The Wasp Factory

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The Wasp Factory was the first novel by Scottish writer Iain Banks. It was published in 1984.



It is written from a first person perspective, told by sixteen-year-old eunuch Frank Cauldhame, describing his childhood and all that remains of it. Frank observes many shamanistic rituals of his own invention, and it is soon revealed that Frank was the perpetrator of three deaths within his family - all other children and all before he reached the age of ten. As the novel develops, his brother's escape from a mental hospital and impending return lead on to a violent ending and a twist that undermines all that Frank believed about himself.


The 'Wasp Factory' of the title is a huge clock face encased in a glass box and salvaged from the local dump. Behind each of the 12 numerals is a trap which leads to a different ritual death (for example burning, crushing, or drowning in Frank's urine) for the wasp that Frank puts into the hole at the center. Frank believes the death 'chosen' by the wasp predicts something about the future.

There are also Sacrifice Poles, upon which hang the bodies and heads of larger animals, such as seagulls, that Frank has killed and other sacred items. They define and 'protect' the borders of Frank's territory - the island upon which he lives with his father.

Frank occupies himself with his rituals and an array of weapons (from his catapult, to home-made flame throwers and pipe bombs) to control the island. He goes for long walks and runs, and occasionally gets drunk with his dwarf friend Jamie in the local pub. Other than that, Frank has almost no contact with the world outside his island and admits he is afraid of it due to what it did to his brother, Eric.

Frank's older brother Eric is in an insane asylum after witnessing a tragic case of neglect in a hospital where he was training. He escapes in the start of the novel and throughout the book rings Frank from phone boxes; informing him he is coming to visit. Frank is confused as to whether or not he is looking forward to seeing Eric, but it is clear Frank loves his brother dearly. Frank constantly refers to his older brother as being extremely sensitive before "the incident". After a long build-up, which comes to define the book, we discover "the incident" which occurred to drive Eric insane.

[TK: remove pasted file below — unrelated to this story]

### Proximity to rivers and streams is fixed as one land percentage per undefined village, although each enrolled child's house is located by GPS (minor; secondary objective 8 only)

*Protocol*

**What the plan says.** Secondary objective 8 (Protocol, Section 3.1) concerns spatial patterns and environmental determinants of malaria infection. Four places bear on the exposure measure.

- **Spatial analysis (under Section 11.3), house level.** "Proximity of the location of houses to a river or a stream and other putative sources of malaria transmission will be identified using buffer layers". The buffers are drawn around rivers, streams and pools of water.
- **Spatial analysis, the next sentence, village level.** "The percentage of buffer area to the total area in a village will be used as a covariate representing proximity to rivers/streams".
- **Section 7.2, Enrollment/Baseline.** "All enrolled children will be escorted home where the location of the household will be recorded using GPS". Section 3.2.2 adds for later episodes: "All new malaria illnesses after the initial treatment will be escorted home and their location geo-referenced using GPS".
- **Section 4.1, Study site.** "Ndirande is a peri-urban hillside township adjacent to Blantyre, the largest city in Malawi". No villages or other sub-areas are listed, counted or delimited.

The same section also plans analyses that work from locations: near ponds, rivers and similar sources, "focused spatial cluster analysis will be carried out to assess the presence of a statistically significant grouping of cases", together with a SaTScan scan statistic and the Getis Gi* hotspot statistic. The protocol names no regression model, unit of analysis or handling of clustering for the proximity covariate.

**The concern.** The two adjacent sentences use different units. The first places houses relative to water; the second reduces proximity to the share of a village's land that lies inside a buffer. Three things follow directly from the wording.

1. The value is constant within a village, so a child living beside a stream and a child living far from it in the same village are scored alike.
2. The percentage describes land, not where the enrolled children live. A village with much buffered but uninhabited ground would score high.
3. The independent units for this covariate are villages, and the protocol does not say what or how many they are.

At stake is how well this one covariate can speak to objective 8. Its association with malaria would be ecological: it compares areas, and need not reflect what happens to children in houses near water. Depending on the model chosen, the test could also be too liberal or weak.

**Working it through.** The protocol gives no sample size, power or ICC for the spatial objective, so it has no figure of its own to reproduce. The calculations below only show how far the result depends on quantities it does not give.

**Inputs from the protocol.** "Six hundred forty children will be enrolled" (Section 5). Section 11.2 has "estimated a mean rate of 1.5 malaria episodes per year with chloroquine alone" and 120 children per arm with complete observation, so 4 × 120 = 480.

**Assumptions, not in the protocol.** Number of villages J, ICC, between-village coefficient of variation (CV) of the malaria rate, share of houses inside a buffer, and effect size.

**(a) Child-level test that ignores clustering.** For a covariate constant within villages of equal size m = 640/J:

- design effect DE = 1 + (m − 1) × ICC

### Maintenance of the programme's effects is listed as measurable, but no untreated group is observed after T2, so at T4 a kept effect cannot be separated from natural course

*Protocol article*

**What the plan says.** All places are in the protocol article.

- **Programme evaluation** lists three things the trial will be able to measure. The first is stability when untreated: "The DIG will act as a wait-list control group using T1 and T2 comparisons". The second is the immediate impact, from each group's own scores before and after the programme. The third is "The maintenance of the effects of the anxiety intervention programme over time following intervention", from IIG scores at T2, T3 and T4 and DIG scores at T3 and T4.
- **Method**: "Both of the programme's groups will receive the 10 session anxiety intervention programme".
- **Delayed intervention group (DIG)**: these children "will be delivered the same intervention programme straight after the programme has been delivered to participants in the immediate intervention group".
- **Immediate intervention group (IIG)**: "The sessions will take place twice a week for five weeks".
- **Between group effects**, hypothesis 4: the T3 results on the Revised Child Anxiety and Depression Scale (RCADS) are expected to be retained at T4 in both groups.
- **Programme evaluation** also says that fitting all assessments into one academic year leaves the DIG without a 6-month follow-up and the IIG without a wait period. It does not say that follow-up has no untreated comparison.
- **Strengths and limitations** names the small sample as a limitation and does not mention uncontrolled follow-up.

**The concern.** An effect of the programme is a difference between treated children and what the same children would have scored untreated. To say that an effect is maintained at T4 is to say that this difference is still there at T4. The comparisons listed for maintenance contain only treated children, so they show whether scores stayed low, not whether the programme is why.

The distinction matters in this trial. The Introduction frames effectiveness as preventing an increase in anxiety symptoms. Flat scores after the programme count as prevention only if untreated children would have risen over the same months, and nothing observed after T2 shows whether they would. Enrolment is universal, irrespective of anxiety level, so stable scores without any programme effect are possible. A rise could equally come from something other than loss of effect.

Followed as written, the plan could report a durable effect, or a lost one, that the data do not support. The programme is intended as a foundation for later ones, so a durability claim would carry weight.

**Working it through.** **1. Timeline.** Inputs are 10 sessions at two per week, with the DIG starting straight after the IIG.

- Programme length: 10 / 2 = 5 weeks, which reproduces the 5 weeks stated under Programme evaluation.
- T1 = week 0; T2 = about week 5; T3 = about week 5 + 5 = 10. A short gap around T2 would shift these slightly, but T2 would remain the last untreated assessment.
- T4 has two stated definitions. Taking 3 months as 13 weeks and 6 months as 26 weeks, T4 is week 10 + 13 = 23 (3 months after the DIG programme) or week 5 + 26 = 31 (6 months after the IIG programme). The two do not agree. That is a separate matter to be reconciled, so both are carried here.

Literary significance and criticism

A 1997 poll of over 25,000 readers listed The Wasp Factory as one of the top 100 books of the 20th century.[1] But as a first novel by an unknown author, the book was initially greeted with a mixture of acclaim and controversy, due to its gruesome depiction of violence. While this is mostly against animals, Frank also recollects killing three younger children when a child himself. The murders are described in an honest and matter-of-fact way, often with grotesque humour; what may be more disturbing than the details of the violence itself is the depth and intensity with which Frank is portrayed. What is also most shocking about the novel is the fact that the reader actually starts to sympathise with and even like Frank despite his monstrous, psychopathic actions.

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